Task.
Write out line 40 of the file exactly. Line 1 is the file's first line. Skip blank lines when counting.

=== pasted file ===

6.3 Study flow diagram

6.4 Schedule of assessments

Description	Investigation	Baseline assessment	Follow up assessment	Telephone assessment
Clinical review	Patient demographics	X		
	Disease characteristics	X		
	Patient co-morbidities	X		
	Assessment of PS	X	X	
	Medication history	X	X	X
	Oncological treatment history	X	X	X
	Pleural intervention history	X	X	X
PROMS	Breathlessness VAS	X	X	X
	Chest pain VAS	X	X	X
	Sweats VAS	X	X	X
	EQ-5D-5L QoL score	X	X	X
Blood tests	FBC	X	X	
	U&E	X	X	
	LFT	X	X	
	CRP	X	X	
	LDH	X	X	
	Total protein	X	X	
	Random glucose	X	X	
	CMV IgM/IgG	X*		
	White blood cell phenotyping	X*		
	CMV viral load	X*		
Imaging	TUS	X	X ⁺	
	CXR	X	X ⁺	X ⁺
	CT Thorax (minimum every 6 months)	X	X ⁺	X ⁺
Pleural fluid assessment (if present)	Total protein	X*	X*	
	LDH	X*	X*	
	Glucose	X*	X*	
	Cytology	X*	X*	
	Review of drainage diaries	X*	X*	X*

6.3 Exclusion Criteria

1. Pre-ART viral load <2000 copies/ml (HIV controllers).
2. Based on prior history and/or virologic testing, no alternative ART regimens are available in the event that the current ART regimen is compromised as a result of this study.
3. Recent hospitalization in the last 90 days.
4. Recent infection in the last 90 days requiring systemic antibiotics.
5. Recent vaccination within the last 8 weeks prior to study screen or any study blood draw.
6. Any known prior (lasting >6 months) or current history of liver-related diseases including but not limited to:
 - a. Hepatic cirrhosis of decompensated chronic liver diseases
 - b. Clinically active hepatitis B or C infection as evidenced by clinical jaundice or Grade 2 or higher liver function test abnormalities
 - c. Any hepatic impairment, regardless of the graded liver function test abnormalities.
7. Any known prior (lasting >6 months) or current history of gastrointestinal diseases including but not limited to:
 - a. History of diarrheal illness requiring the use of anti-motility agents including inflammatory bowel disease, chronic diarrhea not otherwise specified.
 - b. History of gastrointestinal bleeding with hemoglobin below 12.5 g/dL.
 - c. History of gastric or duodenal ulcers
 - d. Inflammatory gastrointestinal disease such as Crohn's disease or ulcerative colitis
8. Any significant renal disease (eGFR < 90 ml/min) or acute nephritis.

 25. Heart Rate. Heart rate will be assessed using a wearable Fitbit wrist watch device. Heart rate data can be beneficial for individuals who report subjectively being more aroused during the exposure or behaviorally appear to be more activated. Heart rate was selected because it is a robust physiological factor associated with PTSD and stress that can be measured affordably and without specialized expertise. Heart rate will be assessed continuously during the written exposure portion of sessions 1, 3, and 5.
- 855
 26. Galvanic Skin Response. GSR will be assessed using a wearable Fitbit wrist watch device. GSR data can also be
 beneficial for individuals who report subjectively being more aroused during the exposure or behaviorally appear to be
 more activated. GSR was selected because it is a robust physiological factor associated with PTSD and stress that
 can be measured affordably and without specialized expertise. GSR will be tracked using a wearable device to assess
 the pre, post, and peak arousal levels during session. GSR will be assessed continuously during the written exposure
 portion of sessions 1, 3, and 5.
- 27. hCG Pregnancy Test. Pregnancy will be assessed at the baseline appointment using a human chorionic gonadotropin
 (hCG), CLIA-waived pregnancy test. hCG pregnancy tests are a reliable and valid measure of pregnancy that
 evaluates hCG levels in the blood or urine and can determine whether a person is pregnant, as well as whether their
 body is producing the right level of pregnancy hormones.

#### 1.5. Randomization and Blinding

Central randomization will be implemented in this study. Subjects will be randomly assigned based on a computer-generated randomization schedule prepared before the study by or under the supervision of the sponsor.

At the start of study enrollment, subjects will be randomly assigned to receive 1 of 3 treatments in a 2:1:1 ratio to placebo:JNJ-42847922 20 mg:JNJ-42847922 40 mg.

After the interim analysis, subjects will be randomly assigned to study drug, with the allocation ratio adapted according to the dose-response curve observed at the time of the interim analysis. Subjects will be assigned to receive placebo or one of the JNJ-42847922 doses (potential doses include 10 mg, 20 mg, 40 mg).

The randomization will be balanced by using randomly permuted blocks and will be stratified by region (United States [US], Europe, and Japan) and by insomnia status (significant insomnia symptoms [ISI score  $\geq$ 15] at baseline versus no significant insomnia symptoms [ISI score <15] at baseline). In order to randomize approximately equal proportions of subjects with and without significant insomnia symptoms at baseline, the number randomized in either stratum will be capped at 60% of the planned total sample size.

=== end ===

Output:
 - a. Hepatic cirrhosis of decompensated chronic liver diseases